02-21-2019  1:45 pm      •     
Bernie Foster, Publisher of The Skanner
Published: 09 July 2008

Zari Santner, director of Portland Parks and Recreation, says she wants communities of color to take their seats at the table. Can we take her up on this? Could you?
What makes a city prosper? How can a city promote the prosperity of its citizens?
That's what Atlanta Mayor Shirley Franklin asked herself when she was elected to office. She knew that jobs – family wage jobs – would be a key piece of the puzzle. No surprise here. Yet how she decided to go after those jobs may surprise you.
Mayor Franklin decided that in order to attract the kinds of investment that builds urban prosperity, Atlanta would need parks.
Why parks? Because economic research tells us that parks are economic drivers. They pull wealth into a city by making it more attractive to investors.
Trees clean the air. They help keep us cool in summer, warm in winter. Parks give us places for play, exercise, sports and picnics; places to walk our dogs and romance our sweethearts. Park programs support our health and happiness like no other city amenity. People and wealth flow into cities with well-maintained parks.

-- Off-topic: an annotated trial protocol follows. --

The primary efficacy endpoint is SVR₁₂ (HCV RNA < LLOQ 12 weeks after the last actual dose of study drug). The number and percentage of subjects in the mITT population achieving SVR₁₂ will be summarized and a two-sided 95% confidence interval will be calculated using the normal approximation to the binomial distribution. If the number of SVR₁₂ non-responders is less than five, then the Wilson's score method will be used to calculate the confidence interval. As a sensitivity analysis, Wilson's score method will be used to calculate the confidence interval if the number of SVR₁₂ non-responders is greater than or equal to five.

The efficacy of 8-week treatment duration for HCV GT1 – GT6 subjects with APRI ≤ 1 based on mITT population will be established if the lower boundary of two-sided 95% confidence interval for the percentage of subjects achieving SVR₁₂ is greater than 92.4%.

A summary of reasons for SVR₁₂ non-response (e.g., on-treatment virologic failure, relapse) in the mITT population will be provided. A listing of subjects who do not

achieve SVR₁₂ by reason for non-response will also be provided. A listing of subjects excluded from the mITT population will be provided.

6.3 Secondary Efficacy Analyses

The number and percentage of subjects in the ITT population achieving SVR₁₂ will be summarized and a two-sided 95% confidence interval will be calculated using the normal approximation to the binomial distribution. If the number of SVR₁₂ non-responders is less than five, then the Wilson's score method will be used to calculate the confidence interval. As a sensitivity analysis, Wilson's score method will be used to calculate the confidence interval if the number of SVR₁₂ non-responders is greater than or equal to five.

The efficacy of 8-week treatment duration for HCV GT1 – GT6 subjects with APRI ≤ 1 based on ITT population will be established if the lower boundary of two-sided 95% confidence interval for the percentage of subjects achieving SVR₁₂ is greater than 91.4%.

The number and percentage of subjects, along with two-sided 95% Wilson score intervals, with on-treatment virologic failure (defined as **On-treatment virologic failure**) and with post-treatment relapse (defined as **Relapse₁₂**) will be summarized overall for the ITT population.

Mayor Franklin was in Portland on July 8 to talk about her program to double the size of public parks in Atlanta. Currently, less than half of the city's residents are within walking distance of a park. Franklin will detail her plans to change this statistic and in the process put Atlanta on the map as one of the most forward thinking and livable cities in the United States.
How about you? How close is your nearest park? Where can your children go to play outdoors?
Since former City Commissioner Charles Jordan expanded Portland's Park system in the 1980s, Portland's urban green spaces have become this city's signature. Yet this doesn't mean every Portland resident has equal access to parks.
A detailed neighborhood mapping of city amenities, by The Coalition for a Livable Future – check it out at www.clfuture.org — shows many areas of Portland, especially in low-income neighborhoods, remain park-deficient.
That's one reason why we made Green Urban Spaces the theme of our 2008 Martin Luther King Jr. breakfast. And that's why we are now asking you to think about how you can make sure Portland's communities of color are included whenever green development is under consideration.
Rev. T. Allen Bethel soon will be leaving his seat on the Parks and Recreation board, where he has been a valuable advocate. Who will step up to champion green development by and for African Americans?
Zari Santner, director of Portland Parks and Recreation under City Commissioner Dan Saltzman, says she wants communities of color to take their seats at the table. Can we take her up on this? Could you?
What do you think?  


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